Participants’ sense of loneliness was measured by using the University of California, Los Angeles Loneliness scale (UCLA; Russell, 1996). The scale consisted of 20 items (e.g., ‘how often do you feel alone,’ ‘how often do you feel left out’) on four-point scale (1 = never, 2 = rarely, 3 = sometimes, 4 = often). Higher scores indicate higher levels of loneliness. In the current study, the scores ranged from 22 to 66. The scale exhibited high internal consistency, α = 0.889.
To measure levels of self-esteem, participants were also instructed to complete the Rosenberg Self-Esteem Scale (Rosenberg, 1965). The scale comprises 10 items on a four-point scale. Higher scores indicate higher levels of self-esteem. In the current study, the scores ranged from 21 to 37. Internal consistency of the scale was high (α = 0.814).
Verbs consisted of two words (37 for inclusion and 37 for exclusion) were originally collected from internet and verb database of Chinese affective words system (Wang et al., 2008). Then 17 college students were asked to rate these words on three dimensions: (1) degree of exclusion, ranging from 0 (not at all) to 3 (extremely); (2) emotional valance, ranging from 1 (extremely unpleasant) to 7 (extremely pleasant); (3) emotional intensity, ranging from 1 (extremely weak) to 7 (extremely strong). Mean ratings were computed for each of the rating dimensions, for each type and for each participant. The criterion to select was that mean rating of inclusion word was lower than 1, and mean rating of exclusion word was higher than 1. According to these criterions, 20 verbs for each type were selected (e.g., inclusion verb “accept,” “like”; exclusion verb “reject,” “ignore”; see all the words in Supplementary Material). The exclusion verbs were of significantly higher degree of exclusion [Minclusion = 0.01 (SD = 0.02), Mexclusion = 1.93 (SD = 0.54); t(19.06) = 15.73, p < 0.001], more negative than inclusion verbs [emotional valance: Minclusion = 5.56 (SD = 0.27); Mexclusion = 2.29 (SD = 0.49); t(29.45) = 27.87, p < 0.001], however, there’s no significant difference on emotional intensity [Minclusion = 5.06 (SD = 0.33), Mexclusion = 4.99 (SD = 0.67); t(27.64) = 0.46, p = 0.65].
A few weeks before the experiment, participants completed the questionnaires.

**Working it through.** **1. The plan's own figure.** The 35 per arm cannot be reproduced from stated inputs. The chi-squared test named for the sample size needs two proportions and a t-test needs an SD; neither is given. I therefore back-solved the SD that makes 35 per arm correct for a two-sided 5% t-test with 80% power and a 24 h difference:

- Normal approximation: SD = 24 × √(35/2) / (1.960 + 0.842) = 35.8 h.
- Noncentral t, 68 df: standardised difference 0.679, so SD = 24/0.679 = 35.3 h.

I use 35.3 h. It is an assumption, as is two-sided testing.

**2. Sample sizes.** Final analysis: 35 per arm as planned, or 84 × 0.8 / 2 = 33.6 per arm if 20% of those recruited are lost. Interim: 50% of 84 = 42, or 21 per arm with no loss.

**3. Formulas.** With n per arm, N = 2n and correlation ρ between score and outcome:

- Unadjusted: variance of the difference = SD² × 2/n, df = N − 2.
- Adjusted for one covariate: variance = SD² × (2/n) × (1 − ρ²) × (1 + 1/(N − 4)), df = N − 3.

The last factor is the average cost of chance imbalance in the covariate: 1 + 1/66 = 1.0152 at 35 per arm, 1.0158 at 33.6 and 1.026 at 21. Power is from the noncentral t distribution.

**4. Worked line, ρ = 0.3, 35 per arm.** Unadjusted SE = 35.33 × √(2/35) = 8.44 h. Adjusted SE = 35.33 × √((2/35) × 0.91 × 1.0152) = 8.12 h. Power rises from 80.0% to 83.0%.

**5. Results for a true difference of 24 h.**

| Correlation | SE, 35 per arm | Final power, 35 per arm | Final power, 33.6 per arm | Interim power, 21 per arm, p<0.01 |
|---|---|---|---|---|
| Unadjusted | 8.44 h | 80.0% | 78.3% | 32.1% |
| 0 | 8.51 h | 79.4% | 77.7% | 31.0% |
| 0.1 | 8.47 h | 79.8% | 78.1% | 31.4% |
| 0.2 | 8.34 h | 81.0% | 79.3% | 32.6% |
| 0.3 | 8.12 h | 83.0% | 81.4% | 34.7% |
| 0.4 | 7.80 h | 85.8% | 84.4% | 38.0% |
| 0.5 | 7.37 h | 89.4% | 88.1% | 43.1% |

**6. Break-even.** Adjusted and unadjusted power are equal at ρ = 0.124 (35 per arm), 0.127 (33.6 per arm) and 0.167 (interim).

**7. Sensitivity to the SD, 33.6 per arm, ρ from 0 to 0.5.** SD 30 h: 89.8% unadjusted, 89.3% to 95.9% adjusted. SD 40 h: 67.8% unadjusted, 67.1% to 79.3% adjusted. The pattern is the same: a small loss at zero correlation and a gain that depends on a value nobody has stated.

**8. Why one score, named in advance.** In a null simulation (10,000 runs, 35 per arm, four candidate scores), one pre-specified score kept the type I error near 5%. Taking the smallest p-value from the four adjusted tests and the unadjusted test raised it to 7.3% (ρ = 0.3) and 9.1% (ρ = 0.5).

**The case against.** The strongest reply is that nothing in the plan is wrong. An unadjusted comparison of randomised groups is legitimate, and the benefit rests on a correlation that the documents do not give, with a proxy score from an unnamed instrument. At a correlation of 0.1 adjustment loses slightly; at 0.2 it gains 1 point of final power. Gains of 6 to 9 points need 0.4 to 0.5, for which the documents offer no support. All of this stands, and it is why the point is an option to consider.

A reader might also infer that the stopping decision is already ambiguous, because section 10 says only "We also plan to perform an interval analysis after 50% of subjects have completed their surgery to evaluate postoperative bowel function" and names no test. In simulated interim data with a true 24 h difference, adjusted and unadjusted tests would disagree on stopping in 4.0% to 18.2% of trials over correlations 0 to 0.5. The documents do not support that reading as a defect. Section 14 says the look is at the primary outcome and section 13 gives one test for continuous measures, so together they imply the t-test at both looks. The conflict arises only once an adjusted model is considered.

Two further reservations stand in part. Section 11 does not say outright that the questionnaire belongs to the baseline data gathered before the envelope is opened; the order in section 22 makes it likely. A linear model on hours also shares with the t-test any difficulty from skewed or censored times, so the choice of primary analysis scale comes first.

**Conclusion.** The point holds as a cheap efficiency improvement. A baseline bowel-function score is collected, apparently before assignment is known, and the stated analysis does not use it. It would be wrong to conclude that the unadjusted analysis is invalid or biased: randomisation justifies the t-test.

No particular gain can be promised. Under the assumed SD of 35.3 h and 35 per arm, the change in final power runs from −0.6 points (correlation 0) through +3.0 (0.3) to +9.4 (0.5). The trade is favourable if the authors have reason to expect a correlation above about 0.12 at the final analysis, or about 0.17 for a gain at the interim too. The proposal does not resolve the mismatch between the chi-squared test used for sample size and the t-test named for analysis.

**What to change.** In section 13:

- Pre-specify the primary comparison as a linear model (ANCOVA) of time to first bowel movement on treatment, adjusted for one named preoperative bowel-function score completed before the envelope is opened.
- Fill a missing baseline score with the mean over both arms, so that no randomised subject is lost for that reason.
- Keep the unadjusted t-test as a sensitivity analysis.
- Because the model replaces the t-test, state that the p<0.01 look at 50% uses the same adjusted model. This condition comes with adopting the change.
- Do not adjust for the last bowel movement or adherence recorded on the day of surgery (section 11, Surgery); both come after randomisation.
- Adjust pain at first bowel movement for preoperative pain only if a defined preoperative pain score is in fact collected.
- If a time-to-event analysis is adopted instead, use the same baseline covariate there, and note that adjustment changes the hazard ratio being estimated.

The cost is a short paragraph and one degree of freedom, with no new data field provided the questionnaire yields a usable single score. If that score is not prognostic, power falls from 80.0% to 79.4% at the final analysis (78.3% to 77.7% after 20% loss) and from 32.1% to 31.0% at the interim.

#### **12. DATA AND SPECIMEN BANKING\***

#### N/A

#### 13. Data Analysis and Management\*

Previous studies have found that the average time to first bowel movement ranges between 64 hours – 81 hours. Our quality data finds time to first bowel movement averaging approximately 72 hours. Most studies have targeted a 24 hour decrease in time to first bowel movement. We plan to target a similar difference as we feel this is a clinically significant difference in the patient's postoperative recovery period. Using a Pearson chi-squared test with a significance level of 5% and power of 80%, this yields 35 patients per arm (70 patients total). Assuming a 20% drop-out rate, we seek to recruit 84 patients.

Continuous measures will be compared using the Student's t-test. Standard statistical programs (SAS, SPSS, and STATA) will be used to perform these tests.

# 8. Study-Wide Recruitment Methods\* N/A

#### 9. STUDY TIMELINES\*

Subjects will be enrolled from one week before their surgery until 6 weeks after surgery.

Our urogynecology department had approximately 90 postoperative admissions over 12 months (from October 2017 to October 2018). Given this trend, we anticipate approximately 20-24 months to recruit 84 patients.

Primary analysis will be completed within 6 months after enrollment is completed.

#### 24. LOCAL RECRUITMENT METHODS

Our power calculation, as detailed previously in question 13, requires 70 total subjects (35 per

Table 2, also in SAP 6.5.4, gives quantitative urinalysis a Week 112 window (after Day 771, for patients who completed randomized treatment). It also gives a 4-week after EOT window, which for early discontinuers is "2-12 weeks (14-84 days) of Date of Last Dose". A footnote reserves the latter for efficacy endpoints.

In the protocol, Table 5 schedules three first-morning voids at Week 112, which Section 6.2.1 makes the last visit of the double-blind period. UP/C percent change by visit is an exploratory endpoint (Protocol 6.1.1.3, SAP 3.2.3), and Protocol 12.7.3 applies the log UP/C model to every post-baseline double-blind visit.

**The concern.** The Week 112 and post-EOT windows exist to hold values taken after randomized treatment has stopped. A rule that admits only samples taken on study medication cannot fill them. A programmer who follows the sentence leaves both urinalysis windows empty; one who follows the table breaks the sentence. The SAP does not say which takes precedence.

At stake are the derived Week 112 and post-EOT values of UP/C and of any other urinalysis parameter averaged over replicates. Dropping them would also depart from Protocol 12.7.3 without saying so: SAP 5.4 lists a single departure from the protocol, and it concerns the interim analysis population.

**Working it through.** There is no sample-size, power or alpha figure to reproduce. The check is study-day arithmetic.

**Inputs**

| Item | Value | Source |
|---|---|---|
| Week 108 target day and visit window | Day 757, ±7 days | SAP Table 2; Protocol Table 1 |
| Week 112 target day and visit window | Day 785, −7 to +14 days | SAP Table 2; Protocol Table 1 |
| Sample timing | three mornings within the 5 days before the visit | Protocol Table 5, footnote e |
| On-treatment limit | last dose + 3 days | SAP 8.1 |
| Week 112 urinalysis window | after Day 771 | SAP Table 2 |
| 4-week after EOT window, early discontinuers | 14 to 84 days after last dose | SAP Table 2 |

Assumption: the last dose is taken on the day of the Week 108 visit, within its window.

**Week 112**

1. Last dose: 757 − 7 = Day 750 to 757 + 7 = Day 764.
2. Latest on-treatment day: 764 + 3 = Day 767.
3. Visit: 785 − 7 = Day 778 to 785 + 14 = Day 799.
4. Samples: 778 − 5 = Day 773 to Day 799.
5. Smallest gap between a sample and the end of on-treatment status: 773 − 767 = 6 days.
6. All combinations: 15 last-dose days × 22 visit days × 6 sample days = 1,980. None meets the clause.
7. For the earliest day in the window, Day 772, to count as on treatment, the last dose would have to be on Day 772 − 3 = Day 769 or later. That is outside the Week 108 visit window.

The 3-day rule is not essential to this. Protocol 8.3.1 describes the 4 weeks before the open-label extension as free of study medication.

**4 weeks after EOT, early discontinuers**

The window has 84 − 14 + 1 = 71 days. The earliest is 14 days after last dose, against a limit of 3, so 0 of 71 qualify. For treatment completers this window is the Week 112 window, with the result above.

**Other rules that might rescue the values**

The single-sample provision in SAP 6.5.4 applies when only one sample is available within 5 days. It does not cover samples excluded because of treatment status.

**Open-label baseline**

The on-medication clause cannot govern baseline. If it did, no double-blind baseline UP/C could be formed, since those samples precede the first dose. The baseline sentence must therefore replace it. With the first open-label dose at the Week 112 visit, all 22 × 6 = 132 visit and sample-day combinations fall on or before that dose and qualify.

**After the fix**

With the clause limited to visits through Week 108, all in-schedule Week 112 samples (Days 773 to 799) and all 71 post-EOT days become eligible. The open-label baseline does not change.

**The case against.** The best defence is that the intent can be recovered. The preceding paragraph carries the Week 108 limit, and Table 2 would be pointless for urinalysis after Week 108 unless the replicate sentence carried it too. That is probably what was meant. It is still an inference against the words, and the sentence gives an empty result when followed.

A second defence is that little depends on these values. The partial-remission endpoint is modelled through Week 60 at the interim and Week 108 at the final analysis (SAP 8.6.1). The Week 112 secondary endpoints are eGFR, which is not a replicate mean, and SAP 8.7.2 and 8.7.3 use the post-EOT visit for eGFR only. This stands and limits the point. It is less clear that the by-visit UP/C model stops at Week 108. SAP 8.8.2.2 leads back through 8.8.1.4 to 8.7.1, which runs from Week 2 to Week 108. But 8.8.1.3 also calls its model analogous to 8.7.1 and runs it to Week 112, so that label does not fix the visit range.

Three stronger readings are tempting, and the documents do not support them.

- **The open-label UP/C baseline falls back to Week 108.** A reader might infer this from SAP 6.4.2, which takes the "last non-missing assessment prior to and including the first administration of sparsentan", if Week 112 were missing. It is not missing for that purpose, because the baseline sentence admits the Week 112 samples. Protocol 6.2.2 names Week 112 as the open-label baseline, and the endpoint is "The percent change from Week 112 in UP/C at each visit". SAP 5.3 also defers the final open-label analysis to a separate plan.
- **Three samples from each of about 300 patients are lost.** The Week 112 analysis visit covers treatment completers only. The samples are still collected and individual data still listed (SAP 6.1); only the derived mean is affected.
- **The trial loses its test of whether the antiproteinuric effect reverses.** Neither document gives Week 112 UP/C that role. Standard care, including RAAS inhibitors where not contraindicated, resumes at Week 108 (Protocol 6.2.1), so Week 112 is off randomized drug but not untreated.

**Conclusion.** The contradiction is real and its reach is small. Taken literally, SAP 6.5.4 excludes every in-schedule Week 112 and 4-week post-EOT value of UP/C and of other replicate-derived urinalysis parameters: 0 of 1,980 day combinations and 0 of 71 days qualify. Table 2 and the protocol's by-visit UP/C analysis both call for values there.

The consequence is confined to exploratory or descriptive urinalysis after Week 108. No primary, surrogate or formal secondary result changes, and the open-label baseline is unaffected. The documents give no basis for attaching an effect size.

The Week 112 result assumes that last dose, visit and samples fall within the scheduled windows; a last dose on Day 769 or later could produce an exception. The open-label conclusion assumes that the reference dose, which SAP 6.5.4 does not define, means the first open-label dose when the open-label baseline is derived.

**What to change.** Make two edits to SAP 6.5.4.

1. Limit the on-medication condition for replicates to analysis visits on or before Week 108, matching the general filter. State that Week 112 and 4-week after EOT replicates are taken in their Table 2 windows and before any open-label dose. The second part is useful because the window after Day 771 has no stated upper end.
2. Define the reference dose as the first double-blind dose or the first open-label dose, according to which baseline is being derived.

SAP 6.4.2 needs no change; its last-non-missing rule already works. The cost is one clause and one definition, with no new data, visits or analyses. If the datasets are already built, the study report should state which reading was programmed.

On arrival at the experiment room, participants were instructed to carefully watch words stimuli showed on the screen. In each trial, word “I” (“” in Chinese; visual angle, 3.15° × 2.48°) appeared on the screen; 500 ms later, a word “am” (“” in Chinese; visual angle, 3.15° × 2.48°) was presented which lasted for 1000 ms. Finally, the verbs (e.g., “excluded,” “” in Chinese) measuring 6° × 2.48° in visual angle appeared for 1000 ms. All words were displayed in white on a black background. There were two blocks; one for exclusion condition (20 verbs on exclusion) and one for inclusion condition (20 verbs on inclusion), and the sequence of blocks were counterbalanced across participants. The experiment was programmed using E-Prime 2.0 (Psychology Software Tools, Inc., Pittsburgh, PA, United States).
EEG Recording and Analysis
EEG recordings (NeuroScan) were taken from 64 tin electrode sites with the reference on the left mastoid and re-referenced off-line to the average of the left and right mastoids. The horizontal electro-oculogram (EOG) was recorded from two additional bipolar electrode sites placed 1 cm lateral to the outer canthi of each eye. The vertical EOG was recorded from electrode sites below and above the left eye. The impedance for all electrode sites was maintained below 5 kΩ. EEG and EOG activities were amplified with a bandpass of 0.01–100 Hz and sampled at 500 Hz/channel. The data were analyzed offline. Ocular artifacts were corrected by NeuroScan software (Semlitsch et al., 1986). Data were filtered with a low-pass filter at 30 Hz (24 dB/octave). The EEG was segmented in epochs of 1000 ms, time-locked to stimuli (the verb words) onset and included a 200 ms pre-stimulus baseline. Trials contaminated by amplifier clipping, bursts of electromyographic activity, or peak-to-peak deflection exceeding ±75 μV were excluded from averaging. According to the grand average ERP waveforms and topographic map (see Figure 1), the following nine posterior electrode sites were selected for statistical analysis: left (CP3, P3, PO3); midline (CPz, Pz, POz); right (CP4, P4, PO4). The N400 component was calculated mean amplitudes within 250–500 ms window.
FIGURE 1. Results for N400. (A) Grand mean waveforms for exclusion, inclusion verbs and their difference (exclusion minus inclusion). (B) The topography map for each condition and their difference at the time course from 250 to 500 ms. (C) Bar graph showing mean N400 amplitudes at posterior parietal area for inclusion versus exclusion word condition. The asterisk indicates a reliable difference between inclusion and exclusion verbs. Error bars indicate standard error.